In April is the equally colorful Gathering of Nations Powwow (505/836-2810), the largest tribal get-together in the United States, with more than 3,000 dancers and singers in full regalia from over 500 tribes crowding the floor of the University Arena. Miss Indian World earns her crown by showing off traditional talents such as spearfishing or storytelling.
Labor Day weekend is dedicated to the New Mexico Wine Festival (505/867-3311), in Bernalillo. It’s well attended by a wide swath of Burqueños; the Rail Runner train runs on a special schedule, sparing stress on designated drivers.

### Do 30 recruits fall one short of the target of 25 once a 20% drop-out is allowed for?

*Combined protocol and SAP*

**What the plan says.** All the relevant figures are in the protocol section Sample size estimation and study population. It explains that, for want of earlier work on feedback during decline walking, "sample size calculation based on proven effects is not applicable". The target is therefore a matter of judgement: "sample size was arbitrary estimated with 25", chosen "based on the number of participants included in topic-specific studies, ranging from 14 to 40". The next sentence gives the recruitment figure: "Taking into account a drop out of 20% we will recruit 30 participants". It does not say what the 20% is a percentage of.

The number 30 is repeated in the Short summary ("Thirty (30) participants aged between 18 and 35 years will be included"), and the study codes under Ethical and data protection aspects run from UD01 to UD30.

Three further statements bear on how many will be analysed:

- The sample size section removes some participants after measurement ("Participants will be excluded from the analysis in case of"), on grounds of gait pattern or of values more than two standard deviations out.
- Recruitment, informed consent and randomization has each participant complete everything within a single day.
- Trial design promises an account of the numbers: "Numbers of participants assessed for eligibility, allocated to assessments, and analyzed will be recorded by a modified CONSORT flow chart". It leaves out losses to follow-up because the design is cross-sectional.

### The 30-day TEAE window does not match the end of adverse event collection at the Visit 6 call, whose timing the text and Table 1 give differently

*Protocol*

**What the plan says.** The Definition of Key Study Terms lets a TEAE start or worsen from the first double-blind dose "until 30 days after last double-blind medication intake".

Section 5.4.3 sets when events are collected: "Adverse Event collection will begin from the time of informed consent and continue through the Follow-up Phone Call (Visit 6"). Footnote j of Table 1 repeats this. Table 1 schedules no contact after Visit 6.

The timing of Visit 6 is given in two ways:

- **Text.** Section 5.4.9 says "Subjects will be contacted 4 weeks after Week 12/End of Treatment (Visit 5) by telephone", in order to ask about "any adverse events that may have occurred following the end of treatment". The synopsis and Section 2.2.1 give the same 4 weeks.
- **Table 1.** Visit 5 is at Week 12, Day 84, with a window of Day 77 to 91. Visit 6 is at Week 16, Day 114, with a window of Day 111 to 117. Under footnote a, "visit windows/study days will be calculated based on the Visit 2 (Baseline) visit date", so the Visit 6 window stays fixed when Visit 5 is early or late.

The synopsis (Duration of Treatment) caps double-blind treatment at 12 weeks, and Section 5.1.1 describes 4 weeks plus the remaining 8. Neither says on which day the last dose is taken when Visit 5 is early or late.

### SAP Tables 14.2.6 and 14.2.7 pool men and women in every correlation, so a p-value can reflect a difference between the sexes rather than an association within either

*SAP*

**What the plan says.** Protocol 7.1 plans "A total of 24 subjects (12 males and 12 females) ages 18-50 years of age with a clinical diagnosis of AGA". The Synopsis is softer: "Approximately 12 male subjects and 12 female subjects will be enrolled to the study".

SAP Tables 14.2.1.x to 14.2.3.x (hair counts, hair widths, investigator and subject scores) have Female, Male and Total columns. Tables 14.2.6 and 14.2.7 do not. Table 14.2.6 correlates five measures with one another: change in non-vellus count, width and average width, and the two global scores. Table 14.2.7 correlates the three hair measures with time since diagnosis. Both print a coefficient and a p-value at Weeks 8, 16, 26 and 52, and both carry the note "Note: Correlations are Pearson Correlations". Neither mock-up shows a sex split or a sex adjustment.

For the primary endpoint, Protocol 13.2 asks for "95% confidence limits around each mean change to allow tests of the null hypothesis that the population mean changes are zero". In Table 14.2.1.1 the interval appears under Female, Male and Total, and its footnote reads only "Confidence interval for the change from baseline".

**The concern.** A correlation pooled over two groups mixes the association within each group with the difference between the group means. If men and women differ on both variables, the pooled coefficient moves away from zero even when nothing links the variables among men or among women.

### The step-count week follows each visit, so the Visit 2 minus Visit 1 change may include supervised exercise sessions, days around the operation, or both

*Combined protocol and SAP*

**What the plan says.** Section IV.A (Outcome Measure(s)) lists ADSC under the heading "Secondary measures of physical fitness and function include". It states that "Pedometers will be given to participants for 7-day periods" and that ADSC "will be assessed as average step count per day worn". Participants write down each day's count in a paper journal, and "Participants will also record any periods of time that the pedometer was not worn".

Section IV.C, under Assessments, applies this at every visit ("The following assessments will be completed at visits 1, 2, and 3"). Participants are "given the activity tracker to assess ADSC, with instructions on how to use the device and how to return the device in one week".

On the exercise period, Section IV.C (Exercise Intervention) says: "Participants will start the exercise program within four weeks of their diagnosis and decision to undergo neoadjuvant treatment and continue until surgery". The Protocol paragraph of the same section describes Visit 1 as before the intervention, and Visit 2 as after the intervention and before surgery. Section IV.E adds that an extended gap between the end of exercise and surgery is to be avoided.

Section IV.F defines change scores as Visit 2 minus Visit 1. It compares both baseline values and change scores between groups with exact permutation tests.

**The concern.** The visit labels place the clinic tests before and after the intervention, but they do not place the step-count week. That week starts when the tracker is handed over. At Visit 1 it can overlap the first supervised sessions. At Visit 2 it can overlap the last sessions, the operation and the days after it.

Just after Labor Day, the state’s agricultural roots get their due at the New Mexico State Fair, two weeks of fried foods and prizewinning livestock. It’s the usual mix of midway craziness and exhibition barns, along with really excellent rodeos, which often end with shows by country music legends.
Around November 2, don’t miss the Marigold Parade (505/363-1326), celebrating the Mexican Day of the Dead. The parade through the South Valley is a procession of skeletons and cars bedecked in flowers.
Excerpted from the Ninth Edition of Moon New Mexico.